Paul Gregg is familiar with Trechak, too. A former Boeing engineer who lives in Moses Lake, Washington, Gregg, 69, started making backyard roller coasters after he retired nine years ago. Since then he’s written two ebooks on building backyard coasters and advised people all the over the world — grandfathers in Australia and New Zealand, a charitable foundation in Hong Kong, college students at MIT, and lots more.

He said he’s familiar with Trechak and his Shadow Stalker.

“That’s amazing what he did,” Gregg said. “Just the fabrication skills he must have developed putting that together is amazing for a teenager.”

Trechak is pretty low-key about his achievements, but he’s been honing his skills for years. He made his first backyard roller coaster in the fifth grade — a mini coaster with a ramp.

“That was called the Demon,” he said. “Then a year later, I added more stuff to it and called it Badlands Run. I took that one down, and then I built the next one during COVID. That was called the Black Stallion. That was a real roller coaster.”

Then came the Shadow Stalker, his biggest and best so far.

He came up with his design by doing research and also talking to other enthusiasts. He called it the Shadow Stalker — a 110-foot coaster with a 10-foot first drop.

“I only really like building the wooden ones because the wood gives them a more aesthetic feel,” Trechak said.

Judging from all the videos made, the Shadow Stalker’s riders loved it. . Trechak, who has certification to operate a coaster from his job, said he wrote his own safety manual and did checks everyday. He said he never charged anyone to ride the Stalker, but he did run ads on his YouTube channel, Built to Thrill.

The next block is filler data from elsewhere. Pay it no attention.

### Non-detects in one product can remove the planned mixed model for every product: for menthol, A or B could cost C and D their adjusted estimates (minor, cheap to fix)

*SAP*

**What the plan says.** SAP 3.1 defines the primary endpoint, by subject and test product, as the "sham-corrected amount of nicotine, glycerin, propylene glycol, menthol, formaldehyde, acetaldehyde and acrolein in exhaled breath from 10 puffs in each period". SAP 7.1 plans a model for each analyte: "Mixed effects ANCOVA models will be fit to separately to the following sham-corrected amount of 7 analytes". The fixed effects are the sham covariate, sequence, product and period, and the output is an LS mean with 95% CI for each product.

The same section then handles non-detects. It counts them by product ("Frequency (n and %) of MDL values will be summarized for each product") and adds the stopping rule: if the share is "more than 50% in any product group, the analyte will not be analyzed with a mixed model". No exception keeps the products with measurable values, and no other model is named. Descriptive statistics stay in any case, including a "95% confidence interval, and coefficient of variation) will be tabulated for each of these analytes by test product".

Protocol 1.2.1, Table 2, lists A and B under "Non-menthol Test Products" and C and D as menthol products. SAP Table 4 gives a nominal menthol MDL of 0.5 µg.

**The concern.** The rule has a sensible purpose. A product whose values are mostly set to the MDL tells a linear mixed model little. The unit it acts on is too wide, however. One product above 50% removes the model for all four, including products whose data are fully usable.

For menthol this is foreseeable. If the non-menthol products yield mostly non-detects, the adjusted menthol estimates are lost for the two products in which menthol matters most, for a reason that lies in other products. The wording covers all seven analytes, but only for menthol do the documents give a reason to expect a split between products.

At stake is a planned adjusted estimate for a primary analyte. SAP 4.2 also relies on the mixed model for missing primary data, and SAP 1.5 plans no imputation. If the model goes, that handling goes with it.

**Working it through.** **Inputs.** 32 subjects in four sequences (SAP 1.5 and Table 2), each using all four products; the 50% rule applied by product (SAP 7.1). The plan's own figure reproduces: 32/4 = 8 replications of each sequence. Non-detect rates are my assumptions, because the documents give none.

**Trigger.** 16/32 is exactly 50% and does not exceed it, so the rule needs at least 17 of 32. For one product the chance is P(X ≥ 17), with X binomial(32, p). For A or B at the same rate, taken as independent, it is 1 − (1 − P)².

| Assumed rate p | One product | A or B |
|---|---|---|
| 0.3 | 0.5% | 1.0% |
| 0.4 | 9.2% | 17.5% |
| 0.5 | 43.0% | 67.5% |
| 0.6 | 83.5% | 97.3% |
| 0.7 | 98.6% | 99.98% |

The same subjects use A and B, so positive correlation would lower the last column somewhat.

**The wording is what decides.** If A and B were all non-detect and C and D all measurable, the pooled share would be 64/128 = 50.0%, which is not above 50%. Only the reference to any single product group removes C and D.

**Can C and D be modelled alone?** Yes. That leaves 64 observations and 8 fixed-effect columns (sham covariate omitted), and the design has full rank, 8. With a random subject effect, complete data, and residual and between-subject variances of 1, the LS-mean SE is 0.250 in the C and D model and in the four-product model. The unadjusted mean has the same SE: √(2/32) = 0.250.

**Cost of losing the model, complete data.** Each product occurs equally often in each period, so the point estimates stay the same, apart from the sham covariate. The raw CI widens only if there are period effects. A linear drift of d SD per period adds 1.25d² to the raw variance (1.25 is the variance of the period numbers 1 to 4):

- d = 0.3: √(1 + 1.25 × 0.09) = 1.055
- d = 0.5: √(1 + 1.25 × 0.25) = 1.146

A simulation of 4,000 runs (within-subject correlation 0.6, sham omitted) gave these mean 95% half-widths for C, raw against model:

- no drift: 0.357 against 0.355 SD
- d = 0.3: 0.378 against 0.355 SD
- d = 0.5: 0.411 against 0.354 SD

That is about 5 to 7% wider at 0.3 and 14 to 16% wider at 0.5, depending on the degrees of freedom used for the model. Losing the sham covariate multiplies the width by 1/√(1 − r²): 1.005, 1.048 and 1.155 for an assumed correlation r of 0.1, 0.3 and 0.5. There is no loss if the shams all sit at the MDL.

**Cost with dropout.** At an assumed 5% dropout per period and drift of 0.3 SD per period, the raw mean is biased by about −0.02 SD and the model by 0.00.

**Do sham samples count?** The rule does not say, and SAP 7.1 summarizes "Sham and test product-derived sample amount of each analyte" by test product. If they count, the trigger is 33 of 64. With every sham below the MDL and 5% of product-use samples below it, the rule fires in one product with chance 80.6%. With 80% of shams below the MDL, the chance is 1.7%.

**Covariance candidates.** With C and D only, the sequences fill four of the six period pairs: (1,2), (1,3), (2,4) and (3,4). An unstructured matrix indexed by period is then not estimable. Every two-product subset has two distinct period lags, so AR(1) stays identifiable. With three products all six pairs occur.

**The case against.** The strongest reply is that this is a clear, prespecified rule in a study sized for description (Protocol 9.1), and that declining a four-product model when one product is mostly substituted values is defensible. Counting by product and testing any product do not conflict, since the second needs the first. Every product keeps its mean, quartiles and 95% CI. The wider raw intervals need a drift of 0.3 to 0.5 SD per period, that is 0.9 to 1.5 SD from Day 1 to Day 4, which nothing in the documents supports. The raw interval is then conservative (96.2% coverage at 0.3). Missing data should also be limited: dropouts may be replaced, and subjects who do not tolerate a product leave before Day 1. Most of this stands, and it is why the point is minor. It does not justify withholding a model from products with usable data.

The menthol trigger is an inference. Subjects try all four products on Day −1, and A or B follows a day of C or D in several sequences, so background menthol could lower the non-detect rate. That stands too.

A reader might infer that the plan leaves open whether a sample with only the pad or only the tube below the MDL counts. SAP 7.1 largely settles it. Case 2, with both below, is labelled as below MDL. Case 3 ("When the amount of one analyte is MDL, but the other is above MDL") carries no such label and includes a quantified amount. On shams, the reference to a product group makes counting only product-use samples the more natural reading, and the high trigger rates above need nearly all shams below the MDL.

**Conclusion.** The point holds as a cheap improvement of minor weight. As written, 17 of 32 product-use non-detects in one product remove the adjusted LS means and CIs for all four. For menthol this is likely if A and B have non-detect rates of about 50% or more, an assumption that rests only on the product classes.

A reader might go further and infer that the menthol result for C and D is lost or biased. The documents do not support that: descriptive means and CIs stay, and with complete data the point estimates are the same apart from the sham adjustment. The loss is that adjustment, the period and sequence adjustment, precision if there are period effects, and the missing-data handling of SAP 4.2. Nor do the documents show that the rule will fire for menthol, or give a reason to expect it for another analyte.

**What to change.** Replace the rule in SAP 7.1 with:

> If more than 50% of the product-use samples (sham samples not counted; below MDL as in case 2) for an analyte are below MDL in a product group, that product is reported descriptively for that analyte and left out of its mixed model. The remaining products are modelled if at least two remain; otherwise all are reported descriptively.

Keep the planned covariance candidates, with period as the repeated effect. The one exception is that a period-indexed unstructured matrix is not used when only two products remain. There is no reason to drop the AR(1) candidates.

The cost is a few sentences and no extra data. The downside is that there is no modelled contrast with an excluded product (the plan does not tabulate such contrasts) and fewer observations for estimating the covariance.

He also said he had contacted the township a couple years ago about his project to see what kind of permission he might need to build a play structure. He admits he didn’t say it was a roller coaster. He since learned the town officials considered what he built a “‘mechanical amusement device.’” And it had to go.

East Brunswick officials did not respond to requests for comment.

If Jessica Trechak was another type of parent, she might be at least mildly ticked off at her kid for giving the family some heat from town officials, but she is just so proud of her coaster-building son.

“Since he was so little, he was just absolutely enthralled with all coasters,” she said. “He was so inspired by the wonder of how they operate.”

When carnivals came to town, little Sammy would beg her and his dad to take him to watch the crews set up the rides. Even from his earliest coaster in the fifth and sixth grades, she could tell he was serious.

“He had a grand opening. We had to have confetti and speeches and the scissor cutting the ribbon,” said Jessica Trechak, 55, a theater manager. “His classmates and even his teacher came.”

Each coaster had an identity, like commercial rides.

“You have kids running around, doing drugs and drinking. This is what my kid is doing. In a sense, we got in trouble for it,” she said. “I wouldn’t trade it for the world.”

Sammy Trechak spent the later weeks of his summer working on deconstructing the roller coaster and thinking about the future.

He said he’d like to form his own company to help people create coasters, but he figured he should turn 18 first. When he graduates from East Brunswick High School next spring, he plans to go to college, probably to major in engineering.

He knows backyard coasters are off the table for now, but he’s already imagining what his next creation might be. His thoughts are veering hydraulic, a la Kingda Ka. That’s the tallest coaster in the world and the fastest in North America.

Matter of factly, he said: “I want to do a launch.”